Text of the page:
MAX EBB — I
love taking the train. But I hate those one-day business trips to L.A. I'm expected to get up long before sunrise to catch an absurdly early morning flight, then be on top of my game at meetings all day, and fly home late that evening. So when these trips come up, I'll try hard to make time for a long, slow, and scenic ride on the Coast Starlight the day before. Of course, I can't bill the client for this — my timesheet has to show the one-day trip. But putting the hotel and the train ride on my nickel is well worth it: The seats are big, the scenery is great, and I can get a lot of work done en route. For the most recent trip, I booked "business class," thinking I would have Wi-Fi at my seat. But no connection popped up on my laptop screen, so when I was ordering my once-a-year Amtrak microwaved $5 Hebrew National hot dog, I asked the snack counter operator about Wi-Fi. "No Wi-Fi," he said. "But we have Windows Live." "How do I access it?" I asked. "There's the window," he said as he gestured to the view of the Salinas Valley. "What you see outside is live." Fortunately, he redeemed himself by heating up my microwave 'dog' the right way: toasting the bun separately, to keep it from getting soggy. Not every Amtrak snack car person takes pride in their cooking.
The valley rolled by, I got some offline work done, and later in the afternoon, I thought I'd "take a turn around B-deck" to check out the view from the lounge car. But when I pressed the button to open the door to the next car, Lee Helm, of all people, was on a 180-degree course and about to collide head-on. "One blast," I said as we both hauled up short. "Port-to-port passing." "Like, one blast it is," she confirmed. "What brings you on the Coast Starlight? Biz trip to SoCal?" I nodded, and told Lee she was welcome to sit with me in business class but advised her that the conductor would probably throw her back into steerage next time he came by. "For sure, Max. I know they won't let me ride here on my steerage ticket, but like, I can still use the biz class bathroom. It's a lot cleaner than the heads in the other cars." "Good trick," I said. "Going all the way to L.A.?" "Santa Barbara," she said. "Attending a conference, and it costs, like, an arm and a leg to fly to UCSB. Same with San Luis Obispo. The train is the only reasonable way to get to those campuses. Notice that almost everyone on the train is a student?" "Now that you mention it, yes," I said. "Must be near the end of midwinter break. Which car are you in?
Theory of the Lunar Line of Position. Instead of determining time by lunar distance, this method uses known time and measured lunar distance to get a line of position-based horizontal parallax. Not very precise, but could be handy when there's no visible horizon.
All sight lines to a star are parallel. But the moon is close to Earth, and the direction to the moon is increased by a parallax as the observer's distance from the GP increases. The difference between the geocentric lunar distance, which can be calculated if the time is known, and the measured lunar distance, which is measured by sextant, determines the observer's distance from the moon's GP. This can be plotted as a line of position.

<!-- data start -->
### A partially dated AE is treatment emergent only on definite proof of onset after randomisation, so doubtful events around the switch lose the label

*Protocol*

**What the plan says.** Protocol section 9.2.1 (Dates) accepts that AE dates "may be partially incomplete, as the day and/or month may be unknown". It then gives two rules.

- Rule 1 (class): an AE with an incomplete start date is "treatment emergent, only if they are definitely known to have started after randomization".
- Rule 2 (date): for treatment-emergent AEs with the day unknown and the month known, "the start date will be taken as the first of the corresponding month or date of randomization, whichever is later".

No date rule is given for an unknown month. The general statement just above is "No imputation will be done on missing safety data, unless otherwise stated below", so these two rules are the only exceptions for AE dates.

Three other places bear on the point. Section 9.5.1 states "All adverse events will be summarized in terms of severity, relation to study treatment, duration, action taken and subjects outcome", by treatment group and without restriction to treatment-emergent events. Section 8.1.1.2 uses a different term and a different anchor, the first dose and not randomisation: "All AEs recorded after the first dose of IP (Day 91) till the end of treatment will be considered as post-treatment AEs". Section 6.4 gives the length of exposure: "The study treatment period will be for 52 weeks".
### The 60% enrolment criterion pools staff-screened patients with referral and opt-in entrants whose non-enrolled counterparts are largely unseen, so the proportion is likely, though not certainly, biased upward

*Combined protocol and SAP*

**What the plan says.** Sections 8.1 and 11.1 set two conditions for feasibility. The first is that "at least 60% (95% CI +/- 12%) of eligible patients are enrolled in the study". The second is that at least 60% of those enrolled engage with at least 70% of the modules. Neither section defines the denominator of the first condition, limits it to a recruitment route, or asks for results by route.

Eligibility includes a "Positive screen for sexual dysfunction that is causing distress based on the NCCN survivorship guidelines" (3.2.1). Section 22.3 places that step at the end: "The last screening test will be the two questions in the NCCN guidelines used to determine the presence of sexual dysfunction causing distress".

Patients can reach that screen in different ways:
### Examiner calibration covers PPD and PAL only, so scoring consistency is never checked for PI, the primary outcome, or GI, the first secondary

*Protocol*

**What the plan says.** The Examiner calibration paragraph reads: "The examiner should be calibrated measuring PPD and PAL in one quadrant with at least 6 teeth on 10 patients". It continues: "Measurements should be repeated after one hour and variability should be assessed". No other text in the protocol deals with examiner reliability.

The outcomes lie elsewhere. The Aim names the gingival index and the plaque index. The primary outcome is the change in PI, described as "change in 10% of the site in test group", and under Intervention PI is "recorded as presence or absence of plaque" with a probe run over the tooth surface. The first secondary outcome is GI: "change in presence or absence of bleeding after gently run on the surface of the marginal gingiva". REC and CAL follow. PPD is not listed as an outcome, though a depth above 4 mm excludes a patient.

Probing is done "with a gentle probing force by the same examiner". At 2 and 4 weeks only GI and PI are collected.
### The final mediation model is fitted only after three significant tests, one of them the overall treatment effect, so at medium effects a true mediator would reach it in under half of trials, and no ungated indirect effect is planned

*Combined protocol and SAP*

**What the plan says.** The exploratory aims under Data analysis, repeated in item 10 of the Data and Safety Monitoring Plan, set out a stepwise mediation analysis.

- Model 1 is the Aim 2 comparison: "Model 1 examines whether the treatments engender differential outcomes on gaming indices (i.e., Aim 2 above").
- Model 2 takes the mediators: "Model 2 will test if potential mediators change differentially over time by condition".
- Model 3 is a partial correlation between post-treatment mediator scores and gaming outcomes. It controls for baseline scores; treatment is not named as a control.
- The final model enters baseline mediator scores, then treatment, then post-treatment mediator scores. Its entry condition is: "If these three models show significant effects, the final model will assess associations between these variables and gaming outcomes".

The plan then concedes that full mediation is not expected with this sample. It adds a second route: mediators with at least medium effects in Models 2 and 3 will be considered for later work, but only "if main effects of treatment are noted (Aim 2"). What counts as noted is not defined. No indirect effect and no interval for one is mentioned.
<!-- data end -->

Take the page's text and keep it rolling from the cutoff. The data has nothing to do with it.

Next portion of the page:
Angular lunar distance as measured from observer's position
to st ar
to mo on to moon GP of moon
0AGE s Latitude
Geocentric angular lunar distance
I'll come and visit when you're back at your seat." "I'm camped out in the observation car," she said. "Didn't score a starboard-side window seat, so the observation car is next best." "You know, they really shouldn't call it an observation car. Back in the day, the real observation cars had that elevated skylight so the view was also fore and aft." "Not possible with the double-deckers," she reminded me, and slipped past me to get to the better bathroom in the business-class car. "See you back at my digs in a few minutes." Indeed, Lee had staked out a very nice alcove around a table in the observation car, and we chatted for most of the ride. The stop at San Luis was long enough for Lee to get a data link that made her phone into a Wi-Fi hotspot, so at least I was able to check email. When the train was rolling again, and Wi-Fi was lost, the conductor announced a special event: A volunteer docent from the National Park Service had just boarded, and there would be a running narration of the points of interest when the train went right through the middle of Vandenberg Air Force Base. "Did we luck out or what?" Lee exclaimed. "The base is usually off-limits; this is the only way for us civilians to see the inside. Actually, it's not an AFB anymore. Now it's an SFB, for, like, Space Force Base." The history of the base, as told by the docent as we cruised through, was fascinating. It only had a minor role in the "Second Punic War," as Lee refers to WWII, but was converted to a spaceport shortly after. "Surveillance satellites are often launched into polar orbit," the docent explained, "and this is one of the few places in the US with a clear shot due south. The rockets don't fly over any major landmass till they get to Antarctica." The launch sites and blockhouses with historical significance were pointed out as we rolled past. Fascinating stuff, but it reminded me of what this Space Force might be for: zapping satellites, or defending our own. Was the GPS system really as reliable as we'd once thought?" I posed this question to our tour guide. "Well, the Navy put celestial navigation back in the curriculum at Annapolis," he answered. "And there are RFPs